After being ditched by India, Dalai Lama takes a big turn over Tibet

After being ditched by India, Dalai Lama takes a big turn over Tibet
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NEW DELHI - After being ditched by New Delhi the Dalai Lama has said, Tibet can remain a part of China, if Beijing guarantees the region’s culture and autonomy.

Tibet could benefit economically by staying in China and Chinese citizens could gain from Tibetan Buddhism, he said in a lecture to commemorate the 60th anniversary of his exile to India. “Historically and culturally, Tibet has been independent. The region’s geography shows where Tibet begins.

So long as the constitution of China recognises our culture and Tibetan autonomous region’s special history, they can remain [part of China],” he said in the lecture organised by the Nehru Memorial Museum and Library and the Antar-Rashtriya Sahayog Parishad.

The lecture is one of the events planned to celebrate the anniversary of the Dalai Lama’s arrival in India in the late 1950s. The celebrations began earlier this month with a big event at Dharamsala. The Dalai Lama is likely to tour India throughout the year.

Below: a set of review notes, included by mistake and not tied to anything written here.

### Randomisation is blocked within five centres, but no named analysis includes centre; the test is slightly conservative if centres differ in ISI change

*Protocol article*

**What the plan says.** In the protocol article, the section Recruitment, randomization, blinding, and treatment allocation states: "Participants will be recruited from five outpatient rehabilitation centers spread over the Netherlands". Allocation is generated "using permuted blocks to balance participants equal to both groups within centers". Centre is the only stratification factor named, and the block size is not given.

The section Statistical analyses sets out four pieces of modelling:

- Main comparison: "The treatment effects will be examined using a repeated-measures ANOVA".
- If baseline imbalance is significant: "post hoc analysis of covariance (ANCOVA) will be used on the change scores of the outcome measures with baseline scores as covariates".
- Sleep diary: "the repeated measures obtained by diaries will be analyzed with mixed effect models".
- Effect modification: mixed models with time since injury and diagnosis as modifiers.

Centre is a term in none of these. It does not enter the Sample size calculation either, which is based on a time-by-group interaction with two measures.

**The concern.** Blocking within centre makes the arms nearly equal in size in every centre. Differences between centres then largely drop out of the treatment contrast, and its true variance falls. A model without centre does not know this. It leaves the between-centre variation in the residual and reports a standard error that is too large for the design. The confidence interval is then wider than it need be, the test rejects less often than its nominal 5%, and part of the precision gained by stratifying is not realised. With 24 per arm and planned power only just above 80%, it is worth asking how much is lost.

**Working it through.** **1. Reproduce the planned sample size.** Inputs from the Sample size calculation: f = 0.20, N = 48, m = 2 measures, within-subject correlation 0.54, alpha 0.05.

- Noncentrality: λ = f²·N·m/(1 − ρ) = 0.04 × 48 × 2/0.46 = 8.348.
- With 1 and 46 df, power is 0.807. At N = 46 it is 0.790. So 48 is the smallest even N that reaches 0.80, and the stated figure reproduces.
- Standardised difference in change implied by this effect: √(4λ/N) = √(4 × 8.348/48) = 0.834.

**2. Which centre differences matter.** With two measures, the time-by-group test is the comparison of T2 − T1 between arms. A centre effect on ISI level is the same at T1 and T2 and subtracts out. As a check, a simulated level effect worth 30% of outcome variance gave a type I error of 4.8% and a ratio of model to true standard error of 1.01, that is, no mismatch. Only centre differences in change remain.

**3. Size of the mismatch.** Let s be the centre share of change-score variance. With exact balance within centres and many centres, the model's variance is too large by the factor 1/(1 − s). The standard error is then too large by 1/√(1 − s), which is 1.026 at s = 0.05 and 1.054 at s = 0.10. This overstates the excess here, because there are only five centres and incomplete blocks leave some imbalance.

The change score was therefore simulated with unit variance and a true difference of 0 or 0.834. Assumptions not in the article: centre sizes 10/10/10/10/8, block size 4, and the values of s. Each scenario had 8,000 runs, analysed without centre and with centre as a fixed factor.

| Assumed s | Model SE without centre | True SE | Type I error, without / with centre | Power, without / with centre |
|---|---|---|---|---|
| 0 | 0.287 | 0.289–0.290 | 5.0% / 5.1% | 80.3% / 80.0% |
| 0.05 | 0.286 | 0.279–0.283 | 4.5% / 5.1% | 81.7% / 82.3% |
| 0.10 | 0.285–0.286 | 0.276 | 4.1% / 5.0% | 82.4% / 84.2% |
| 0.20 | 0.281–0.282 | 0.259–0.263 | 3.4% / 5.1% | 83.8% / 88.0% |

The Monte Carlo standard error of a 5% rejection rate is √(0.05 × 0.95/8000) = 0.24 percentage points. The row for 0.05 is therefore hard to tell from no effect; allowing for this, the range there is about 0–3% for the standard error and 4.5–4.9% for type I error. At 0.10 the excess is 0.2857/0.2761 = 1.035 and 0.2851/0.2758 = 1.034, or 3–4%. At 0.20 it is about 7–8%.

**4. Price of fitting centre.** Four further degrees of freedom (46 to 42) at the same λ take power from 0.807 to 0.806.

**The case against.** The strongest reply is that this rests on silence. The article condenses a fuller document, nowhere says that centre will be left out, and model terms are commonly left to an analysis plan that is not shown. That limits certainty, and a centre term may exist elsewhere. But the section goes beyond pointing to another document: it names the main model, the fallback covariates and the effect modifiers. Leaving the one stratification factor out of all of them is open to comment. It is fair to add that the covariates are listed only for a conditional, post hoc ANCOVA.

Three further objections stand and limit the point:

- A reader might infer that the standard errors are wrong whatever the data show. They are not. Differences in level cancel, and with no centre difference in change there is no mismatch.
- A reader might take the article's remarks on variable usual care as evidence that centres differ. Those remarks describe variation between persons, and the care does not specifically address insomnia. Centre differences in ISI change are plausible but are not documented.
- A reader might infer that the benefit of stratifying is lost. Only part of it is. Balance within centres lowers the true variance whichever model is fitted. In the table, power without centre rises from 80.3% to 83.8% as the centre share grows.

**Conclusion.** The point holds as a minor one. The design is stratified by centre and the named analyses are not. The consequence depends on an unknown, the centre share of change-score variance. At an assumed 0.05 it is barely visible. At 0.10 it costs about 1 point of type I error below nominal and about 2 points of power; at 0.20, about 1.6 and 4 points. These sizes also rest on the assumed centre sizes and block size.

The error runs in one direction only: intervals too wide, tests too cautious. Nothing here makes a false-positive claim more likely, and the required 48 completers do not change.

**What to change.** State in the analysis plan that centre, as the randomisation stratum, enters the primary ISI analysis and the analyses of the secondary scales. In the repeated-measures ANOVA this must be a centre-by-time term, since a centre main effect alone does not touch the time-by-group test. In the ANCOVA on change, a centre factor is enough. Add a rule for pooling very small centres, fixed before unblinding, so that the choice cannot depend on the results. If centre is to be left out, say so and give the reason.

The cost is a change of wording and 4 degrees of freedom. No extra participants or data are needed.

However, the Dalai Lama underscored the importance of Tibetan identity and argued that Tibet had been an independent unit in the past, and therefore had a special place in the world. The times had changed, he said, and economic cooperation was the more rational option.

“There was a time when every French looked at the Germans as enemies. But today they are in the European Union. Similarly, we can work together,” he said.

His remarks are significant as he avoided mentioning Tibetan independence and explained how cooperation and unity could usher in development and peace. The statements are also expected to set the background for the talks between Prime Minister Narendra Modi and Chinese President Xi Jinping, who will have an informal summit on April 27 and 28, the first meeting since China removed the term-limit for the post of President.

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